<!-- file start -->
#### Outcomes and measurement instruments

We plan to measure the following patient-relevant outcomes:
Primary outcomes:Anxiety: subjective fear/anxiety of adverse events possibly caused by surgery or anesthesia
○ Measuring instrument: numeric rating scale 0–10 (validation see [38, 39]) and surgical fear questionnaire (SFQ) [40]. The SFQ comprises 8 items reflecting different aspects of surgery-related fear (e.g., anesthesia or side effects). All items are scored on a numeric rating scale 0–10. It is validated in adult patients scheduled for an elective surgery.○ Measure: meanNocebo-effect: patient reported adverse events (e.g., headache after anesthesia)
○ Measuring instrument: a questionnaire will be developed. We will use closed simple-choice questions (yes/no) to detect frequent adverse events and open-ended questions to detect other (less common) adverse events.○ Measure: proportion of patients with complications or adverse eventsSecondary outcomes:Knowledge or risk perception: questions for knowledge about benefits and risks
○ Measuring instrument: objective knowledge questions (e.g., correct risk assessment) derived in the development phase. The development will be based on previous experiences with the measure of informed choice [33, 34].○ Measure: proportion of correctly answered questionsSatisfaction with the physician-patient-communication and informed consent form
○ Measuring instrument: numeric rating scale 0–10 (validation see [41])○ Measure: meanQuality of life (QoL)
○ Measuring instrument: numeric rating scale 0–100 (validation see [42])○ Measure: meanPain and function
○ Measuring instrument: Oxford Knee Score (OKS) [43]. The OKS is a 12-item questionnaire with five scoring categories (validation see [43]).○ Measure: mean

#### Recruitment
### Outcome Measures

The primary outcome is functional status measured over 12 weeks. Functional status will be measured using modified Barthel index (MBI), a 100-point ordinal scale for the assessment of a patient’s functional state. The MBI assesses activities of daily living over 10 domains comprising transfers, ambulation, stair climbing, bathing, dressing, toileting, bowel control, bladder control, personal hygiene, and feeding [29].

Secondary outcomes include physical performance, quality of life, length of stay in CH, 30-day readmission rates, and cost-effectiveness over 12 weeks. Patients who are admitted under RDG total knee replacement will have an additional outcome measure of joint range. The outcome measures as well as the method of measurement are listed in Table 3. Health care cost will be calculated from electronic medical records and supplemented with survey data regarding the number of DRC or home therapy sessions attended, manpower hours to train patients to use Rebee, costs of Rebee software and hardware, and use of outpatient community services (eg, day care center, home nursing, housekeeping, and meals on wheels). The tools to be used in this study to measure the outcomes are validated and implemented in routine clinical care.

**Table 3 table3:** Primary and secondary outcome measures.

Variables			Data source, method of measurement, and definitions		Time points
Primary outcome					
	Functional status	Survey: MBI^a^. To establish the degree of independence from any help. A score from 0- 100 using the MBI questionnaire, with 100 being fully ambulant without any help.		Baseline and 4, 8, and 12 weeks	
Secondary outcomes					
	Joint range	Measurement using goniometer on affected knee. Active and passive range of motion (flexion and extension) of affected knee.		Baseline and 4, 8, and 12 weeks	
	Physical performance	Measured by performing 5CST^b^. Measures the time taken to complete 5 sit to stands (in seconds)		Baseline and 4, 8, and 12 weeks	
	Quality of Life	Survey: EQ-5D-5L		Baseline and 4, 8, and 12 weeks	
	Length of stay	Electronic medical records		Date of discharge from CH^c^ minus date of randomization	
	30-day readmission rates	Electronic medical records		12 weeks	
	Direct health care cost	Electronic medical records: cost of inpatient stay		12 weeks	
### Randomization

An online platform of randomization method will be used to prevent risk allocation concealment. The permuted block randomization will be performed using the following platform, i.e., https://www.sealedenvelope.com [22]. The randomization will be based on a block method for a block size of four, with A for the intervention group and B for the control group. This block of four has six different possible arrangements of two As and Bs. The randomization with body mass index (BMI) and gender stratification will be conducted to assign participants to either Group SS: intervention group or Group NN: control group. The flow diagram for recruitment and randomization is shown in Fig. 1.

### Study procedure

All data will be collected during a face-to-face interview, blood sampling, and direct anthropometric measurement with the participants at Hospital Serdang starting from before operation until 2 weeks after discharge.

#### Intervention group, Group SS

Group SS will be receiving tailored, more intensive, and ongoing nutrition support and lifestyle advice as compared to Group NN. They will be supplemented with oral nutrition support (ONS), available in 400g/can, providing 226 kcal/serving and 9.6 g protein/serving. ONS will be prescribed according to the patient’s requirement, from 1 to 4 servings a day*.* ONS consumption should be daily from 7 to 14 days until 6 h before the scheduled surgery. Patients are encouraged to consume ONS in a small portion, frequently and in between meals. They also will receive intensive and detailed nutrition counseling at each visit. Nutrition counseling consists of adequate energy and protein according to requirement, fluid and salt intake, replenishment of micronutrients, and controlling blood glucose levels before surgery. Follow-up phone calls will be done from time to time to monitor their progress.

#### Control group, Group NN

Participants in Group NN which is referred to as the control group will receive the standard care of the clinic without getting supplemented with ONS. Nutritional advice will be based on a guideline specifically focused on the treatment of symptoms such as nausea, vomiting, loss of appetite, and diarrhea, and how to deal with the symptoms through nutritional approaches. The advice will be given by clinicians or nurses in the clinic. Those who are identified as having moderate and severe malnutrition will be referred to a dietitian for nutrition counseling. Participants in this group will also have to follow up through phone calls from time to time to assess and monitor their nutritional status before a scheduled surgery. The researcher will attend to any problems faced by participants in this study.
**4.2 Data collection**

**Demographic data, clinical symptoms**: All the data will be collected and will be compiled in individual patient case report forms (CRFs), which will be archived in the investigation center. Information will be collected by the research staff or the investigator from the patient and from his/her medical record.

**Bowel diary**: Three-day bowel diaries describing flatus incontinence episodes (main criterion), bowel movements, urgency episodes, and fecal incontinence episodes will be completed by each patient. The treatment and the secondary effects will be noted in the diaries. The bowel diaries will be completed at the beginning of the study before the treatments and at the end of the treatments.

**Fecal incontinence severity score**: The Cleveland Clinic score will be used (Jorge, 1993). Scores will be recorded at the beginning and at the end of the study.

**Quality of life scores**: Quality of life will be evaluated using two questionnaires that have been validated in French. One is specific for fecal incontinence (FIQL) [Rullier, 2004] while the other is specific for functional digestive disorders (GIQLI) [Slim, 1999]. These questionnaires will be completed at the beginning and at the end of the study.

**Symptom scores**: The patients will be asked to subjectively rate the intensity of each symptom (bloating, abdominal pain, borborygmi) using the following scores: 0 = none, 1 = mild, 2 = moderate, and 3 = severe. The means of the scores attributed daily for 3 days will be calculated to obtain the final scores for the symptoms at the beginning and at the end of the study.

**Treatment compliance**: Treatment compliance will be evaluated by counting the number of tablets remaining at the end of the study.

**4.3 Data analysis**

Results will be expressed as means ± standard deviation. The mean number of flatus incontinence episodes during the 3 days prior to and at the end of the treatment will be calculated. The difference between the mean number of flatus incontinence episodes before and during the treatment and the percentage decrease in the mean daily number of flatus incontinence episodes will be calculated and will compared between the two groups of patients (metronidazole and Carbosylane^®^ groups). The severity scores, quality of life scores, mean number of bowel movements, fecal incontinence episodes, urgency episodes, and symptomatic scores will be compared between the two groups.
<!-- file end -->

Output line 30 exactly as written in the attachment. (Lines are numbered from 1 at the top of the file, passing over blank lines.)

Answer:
Group SS will be receiving tailored, more intensive, and ongoing nutrition support and lifestyle advice as compared to Group NN. They will be supplemented with oral nutrition support (ONS), available in 400g/can, providing 226 kcal/serving and 9.6 g protein/serving. ONS will be prescribed according to the patient’s requirement, from 1 to 4 servings a day*.* ONS consumption should be daily from 7 to 14 days until 6 h before the scheduled surgery. Patients are encouraged to consume ONS in a small portion, frequently and in between meals. They also will receive intensive and detailed nutrition counseling at each visit. Nutrition counseling consists of adequate energy and protein according to requirement, fluid and salt intake, replenishment of micronutrients, and controlling blood glucose levels before surgery. Follow-up phone calls will be done from time to time to monitor their progress.